Position Statement on Social Justice
"One who breaks an unjust law that conscience tells him is unjust, and who willingly accepts the penalty of imprisonment in order to arouse the conscience of the community over its injustice, is in reality expressing the highest respect for law." — Martin Luther King Jr., Letter from the Birmingham Jail
"Until the great mass of the people shall be filled with the sense of responsibility for each other's welfare, social justice can never be attained." — Helen Keller
"Let justice roll down like mighty waters, and righteousness like an ever-flowing stream." — Amos 5: 24
"I believe in justice and truth, without which there would be no basis for human hope." — The Dalai Lama
APA’s Div. 32 (The Society for Humanistic Psychology) is committed to social justice, human rights and human dignity. Humanistic psychologists believe in the equal rights of all human beings to dignity, respect, fairness and justice; the right to access basic resources such as food, shelter, education and health care; the right to a fair trial, to be innocent until proven guilty in a just and fair court of law; the right to freedom from violence and oppression, including epistemological and institutional oppression; the right to form relationships, marry and build families; the right not to be forced into marriage or childbearing; and the freedom of speech, thought, writing and belief. These rights are to be honored irrespective of differences in class, race, ethnicity, culture, language, location, nationality, legal status, socioeconomic status, health status, ability status, religion, age, gender, gender identity or sexual orientation.
Humanistic psychologists unequivocally oppose the abuse of human rights, including the denial of basic freedoms and liberties, economic deprivation, social discrimination and humiliation, excessive or unjustified use of violence or other force, genocide and other crimes of war, physical and psychological torture, human trafficking, religious persecution, unjust restrictions on freedom of movement and the imprisonment of persons without fair trial.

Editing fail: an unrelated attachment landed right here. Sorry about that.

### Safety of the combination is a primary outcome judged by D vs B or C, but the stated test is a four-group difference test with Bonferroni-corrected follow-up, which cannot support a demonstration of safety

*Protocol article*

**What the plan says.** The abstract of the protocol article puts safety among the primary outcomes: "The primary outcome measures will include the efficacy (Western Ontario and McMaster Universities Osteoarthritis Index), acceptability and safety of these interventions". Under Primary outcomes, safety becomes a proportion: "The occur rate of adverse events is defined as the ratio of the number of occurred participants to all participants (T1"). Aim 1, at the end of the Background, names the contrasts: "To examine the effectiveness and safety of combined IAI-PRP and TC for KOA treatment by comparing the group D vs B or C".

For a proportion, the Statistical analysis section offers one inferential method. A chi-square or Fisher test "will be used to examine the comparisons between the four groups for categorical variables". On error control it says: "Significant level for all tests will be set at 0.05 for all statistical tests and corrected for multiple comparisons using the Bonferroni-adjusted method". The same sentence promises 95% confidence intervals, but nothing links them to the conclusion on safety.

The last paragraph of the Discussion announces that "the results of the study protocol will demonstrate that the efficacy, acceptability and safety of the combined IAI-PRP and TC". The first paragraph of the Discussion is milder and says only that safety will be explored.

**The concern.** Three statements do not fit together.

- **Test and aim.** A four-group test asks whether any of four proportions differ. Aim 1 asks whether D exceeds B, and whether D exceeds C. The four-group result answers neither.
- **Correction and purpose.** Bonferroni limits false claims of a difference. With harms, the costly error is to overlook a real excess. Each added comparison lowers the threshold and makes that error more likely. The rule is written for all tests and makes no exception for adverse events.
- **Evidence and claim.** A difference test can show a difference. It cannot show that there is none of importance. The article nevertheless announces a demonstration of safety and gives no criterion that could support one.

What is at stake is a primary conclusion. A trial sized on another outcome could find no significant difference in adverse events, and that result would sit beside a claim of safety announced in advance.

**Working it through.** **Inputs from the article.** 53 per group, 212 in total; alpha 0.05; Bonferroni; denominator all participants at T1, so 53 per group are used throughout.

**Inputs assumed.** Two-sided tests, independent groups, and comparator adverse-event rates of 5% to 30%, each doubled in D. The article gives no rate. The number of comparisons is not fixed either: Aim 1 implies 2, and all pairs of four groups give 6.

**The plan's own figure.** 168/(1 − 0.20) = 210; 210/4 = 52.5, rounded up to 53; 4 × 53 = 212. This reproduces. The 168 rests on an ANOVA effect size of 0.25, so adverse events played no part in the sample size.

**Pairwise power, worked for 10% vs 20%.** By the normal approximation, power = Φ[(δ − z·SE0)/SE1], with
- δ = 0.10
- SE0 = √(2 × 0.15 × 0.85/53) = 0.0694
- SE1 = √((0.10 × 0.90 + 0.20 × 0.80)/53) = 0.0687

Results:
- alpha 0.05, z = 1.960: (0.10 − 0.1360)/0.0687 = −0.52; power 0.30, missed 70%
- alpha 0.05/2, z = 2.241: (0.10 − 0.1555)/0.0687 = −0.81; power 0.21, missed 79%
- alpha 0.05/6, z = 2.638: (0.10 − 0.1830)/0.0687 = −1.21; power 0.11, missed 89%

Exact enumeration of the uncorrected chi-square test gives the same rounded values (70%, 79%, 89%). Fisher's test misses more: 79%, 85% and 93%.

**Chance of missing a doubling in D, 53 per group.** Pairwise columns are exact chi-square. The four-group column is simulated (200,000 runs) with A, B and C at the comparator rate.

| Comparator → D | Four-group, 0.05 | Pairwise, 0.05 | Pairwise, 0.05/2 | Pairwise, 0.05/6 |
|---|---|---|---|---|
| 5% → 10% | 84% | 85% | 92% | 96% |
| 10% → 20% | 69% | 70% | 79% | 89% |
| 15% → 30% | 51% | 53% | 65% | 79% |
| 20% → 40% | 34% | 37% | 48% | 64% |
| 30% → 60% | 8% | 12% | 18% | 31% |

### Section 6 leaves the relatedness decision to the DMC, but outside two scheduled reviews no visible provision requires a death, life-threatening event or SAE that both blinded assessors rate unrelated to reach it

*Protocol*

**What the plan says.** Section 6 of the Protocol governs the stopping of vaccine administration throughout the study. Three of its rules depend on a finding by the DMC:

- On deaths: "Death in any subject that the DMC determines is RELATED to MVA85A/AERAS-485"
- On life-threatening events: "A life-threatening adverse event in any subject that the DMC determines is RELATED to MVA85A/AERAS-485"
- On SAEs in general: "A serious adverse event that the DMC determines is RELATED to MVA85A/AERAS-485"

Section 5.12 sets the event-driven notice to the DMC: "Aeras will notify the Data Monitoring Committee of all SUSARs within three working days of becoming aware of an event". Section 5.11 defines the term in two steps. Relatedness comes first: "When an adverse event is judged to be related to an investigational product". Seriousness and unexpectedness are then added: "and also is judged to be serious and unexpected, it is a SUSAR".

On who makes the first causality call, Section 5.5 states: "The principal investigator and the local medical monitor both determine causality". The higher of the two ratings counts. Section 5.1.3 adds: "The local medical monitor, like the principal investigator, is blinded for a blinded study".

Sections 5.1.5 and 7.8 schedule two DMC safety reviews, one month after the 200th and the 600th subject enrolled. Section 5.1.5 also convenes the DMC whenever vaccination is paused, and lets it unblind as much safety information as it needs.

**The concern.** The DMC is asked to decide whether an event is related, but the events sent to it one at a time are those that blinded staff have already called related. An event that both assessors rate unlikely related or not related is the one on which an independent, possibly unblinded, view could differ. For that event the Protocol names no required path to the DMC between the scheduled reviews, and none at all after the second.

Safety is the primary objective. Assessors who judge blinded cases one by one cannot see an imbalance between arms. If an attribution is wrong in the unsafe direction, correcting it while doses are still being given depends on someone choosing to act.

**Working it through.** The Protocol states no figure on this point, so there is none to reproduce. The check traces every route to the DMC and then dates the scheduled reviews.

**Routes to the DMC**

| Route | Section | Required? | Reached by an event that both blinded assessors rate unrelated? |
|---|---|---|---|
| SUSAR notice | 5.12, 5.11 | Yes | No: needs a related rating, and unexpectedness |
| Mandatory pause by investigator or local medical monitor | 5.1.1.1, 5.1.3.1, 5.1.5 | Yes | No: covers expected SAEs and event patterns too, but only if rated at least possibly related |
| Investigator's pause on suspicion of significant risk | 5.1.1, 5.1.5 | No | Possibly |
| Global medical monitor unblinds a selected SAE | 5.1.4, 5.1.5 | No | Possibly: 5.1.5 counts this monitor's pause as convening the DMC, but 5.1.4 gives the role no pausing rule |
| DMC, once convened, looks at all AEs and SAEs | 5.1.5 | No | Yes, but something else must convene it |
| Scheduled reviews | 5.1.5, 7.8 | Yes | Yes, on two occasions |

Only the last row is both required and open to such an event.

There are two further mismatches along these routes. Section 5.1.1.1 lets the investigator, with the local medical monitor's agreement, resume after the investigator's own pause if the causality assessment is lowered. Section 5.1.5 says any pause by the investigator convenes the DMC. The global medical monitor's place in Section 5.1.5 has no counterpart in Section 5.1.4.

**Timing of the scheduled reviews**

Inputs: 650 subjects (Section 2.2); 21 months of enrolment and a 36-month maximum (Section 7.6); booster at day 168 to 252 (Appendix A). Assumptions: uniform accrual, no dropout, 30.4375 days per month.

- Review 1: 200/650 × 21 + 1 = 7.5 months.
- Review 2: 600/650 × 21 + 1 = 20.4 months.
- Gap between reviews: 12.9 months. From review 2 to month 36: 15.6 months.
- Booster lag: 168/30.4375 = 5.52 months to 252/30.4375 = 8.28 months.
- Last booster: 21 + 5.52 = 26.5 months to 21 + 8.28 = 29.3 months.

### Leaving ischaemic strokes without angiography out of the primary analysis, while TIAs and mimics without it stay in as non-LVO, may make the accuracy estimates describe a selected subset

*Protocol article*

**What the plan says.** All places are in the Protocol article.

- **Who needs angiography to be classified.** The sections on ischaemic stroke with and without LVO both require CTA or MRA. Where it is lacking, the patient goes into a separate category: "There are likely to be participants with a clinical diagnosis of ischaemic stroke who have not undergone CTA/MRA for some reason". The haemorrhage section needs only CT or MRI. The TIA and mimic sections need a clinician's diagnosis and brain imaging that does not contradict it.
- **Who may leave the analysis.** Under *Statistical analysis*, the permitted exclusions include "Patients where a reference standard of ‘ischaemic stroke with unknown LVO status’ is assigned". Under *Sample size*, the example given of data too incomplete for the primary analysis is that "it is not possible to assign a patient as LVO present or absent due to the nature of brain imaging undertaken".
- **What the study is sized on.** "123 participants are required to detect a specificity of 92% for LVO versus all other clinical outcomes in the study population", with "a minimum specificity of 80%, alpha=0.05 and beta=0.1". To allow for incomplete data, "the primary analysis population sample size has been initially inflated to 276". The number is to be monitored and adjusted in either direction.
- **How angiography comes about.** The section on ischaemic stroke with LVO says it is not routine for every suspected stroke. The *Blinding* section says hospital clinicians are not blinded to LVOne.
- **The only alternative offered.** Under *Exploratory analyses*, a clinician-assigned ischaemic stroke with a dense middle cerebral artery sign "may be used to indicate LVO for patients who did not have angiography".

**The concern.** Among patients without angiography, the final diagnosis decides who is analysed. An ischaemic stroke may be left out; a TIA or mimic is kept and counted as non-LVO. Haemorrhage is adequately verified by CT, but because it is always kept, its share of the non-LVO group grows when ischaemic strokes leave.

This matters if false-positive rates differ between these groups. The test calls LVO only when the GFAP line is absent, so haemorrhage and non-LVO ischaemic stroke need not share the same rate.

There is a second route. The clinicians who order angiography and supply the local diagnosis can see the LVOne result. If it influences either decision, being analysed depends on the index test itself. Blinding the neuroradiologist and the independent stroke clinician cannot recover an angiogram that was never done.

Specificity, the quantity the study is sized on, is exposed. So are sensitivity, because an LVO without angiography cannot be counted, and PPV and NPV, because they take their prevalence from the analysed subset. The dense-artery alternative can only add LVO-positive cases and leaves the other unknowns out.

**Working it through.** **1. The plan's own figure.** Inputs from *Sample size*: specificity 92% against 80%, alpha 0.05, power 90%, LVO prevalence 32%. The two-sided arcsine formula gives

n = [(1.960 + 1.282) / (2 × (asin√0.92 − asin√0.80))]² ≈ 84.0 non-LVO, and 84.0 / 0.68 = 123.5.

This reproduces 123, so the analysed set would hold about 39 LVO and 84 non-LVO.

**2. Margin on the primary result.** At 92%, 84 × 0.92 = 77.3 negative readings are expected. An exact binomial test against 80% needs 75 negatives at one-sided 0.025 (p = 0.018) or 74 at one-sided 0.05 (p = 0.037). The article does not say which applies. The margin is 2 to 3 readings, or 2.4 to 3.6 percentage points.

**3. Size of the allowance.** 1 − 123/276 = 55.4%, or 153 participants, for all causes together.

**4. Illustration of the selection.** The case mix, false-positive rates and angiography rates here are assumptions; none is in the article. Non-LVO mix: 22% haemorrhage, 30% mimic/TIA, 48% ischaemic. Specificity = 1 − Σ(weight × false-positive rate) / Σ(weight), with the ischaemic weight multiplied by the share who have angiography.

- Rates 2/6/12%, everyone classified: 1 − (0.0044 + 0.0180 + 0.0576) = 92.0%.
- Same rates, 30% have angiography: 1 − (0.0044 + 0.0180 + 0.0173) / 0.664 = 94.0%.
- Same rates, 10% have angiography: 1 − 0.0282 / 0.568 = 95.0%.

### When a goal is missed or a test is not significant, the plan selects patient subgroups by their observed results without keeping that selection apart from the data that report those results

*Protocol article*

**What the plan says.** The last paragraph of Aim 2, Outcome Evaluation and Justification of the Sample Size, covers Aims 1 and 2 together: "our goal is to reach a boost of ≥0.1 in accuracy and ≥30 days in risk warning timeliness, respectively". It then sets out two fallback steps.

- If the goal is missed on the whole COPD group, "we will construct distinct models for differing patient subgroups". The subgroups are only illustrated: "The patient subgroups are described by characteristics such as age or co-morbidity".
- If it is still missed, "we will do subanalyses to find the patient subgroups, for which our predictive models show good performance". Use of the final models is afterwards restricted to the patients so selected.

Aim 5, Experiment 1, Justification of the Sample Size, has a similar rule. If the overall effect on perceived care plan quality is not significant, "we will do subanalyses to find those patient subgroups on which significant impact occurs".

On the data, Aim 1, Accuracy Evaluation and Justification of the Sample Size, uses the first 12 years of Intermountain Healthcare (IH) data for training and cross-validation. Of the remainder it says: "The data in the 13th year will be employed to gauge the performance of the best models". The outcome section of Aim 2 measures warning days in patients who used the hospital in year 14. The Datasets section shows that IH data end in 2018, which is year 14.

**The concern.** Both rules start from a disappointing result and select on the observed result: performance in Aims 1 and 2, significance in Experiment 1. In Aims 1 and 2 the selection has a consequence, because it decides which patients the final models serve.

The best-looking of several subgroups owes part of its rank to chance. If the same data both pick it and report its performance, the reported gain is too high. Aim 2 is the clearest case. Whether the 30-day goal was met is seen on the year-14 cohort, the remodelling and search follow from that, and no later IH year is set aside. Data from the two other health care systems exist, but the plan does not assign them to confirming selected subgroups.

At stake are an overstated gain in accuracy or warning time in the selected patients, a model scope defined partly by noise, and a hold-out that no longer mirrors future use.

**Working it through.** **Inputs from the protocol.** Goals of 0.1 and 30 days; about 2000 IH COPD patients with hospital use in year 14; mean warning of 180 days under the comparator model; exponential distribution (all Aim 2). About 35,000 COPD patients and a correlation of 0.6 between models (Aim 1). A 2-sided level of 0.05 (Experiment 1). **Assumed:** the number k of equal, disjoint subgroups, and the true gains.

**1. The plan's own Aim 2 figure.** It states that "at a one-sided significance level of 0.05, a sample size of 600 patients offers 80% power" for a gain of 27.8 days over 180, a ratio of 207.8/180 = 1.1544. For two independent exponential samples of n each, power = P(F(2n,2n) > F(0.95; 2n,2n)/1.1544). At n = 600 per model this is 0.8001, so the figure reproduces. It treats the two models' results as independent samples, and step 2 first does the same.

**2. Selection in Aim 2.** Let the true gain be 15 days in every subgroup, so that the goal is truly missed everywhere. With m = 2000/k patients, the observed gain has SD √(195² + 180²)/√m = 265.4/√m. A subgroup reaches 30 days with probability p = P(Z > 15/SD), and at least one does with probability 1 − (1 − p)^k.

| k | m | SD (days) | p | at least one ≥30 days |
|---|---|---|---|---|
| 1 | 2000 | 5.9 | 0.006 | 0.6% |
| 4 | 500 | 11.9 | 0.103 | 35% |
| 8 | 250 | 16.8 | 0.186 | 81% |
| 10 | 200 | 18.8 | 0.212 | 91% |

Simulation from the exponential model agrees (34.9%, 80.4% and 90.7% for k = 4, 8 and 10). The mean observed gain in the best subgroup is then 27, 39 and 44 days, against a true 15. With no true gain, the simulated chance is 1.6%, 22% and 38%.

Humanistic psychologists are vigilant against subtler forms of violence and oppression, such as the structural oppression inherent in the pressure not to question authority or the status quo. Humanistic psychologists recognize the ways in which psychological research and practice, even when aimed at the betterment of human society, may in fact cause or perpetuate social injustices. Therefore, humanistic psychologists refrain from unreflective acquiescence to organizational or institutional demands that may further societal and other structural inequities. In situations where questionable discourse or practices emerge within their own institutions, humanistic psychologists aspire to challenge such discourse and practices to the best of their ability, and they do not hesitate to apply their education and expertise for the betterment of individuals and human society. Humanistic psychologists also oppose ideological and cultural hegemonies, including the hegemony of Western psychology that renders invisible psychological theories and practices of non-Western cultures.
Humanistic psychologists recognize that the violation of human rights has often been sanctioned by the laws and regulations of governing bodies and related organizations, including the military. In response, when encountering conflicts between ethics and the practices or demands of governing bodies or organizations, humanistic psychologists prioritize ethics and the principles of social justice, human rights and human dignity.
As Robin Fox (1991) points out, “We could not plead against inhuman tyrannies if we did not know what is inhuman” (p. 13). The statements put forward here are not prescriptions for specific behaviors so much as guidelines for thinking about issues of ethics and social justice. Humanistic psychologists aspire to live up to these values and principles when taking up ethical challenges in their own cultural, historical and political contexts, according to the dictates of their own conscience.
This statement represents the perspective of APA’s Div. 32 (Society for Humanistic Psychology) and is not the position of the APA as a whole.
Carroll, R., & Prickett, S. (Eds.). (2008). The Bible: Authorized King James version with Apocrypha (Oxford world's classics). New York, NY: Oxford University Press.
Dalai Lama. (2000). The Dalai Lama's book of wisdom. London, UK: Thornsons. Original work published 1993
Fox, R. (1991). Encounter with anthropology. New York, NY: Harcourt Brace Jovanovich.
Keller, H. (2003). To the strikers at Little Falls, New York. In H. Keller, Rebel lives (pp. 23-24). New York, NY: Ocean Press. Original work published 1912
King Jr., M. L. (1994). Letter from the Birmingham Jail. Dunmore, PA: Harpercollins. Original work written 1963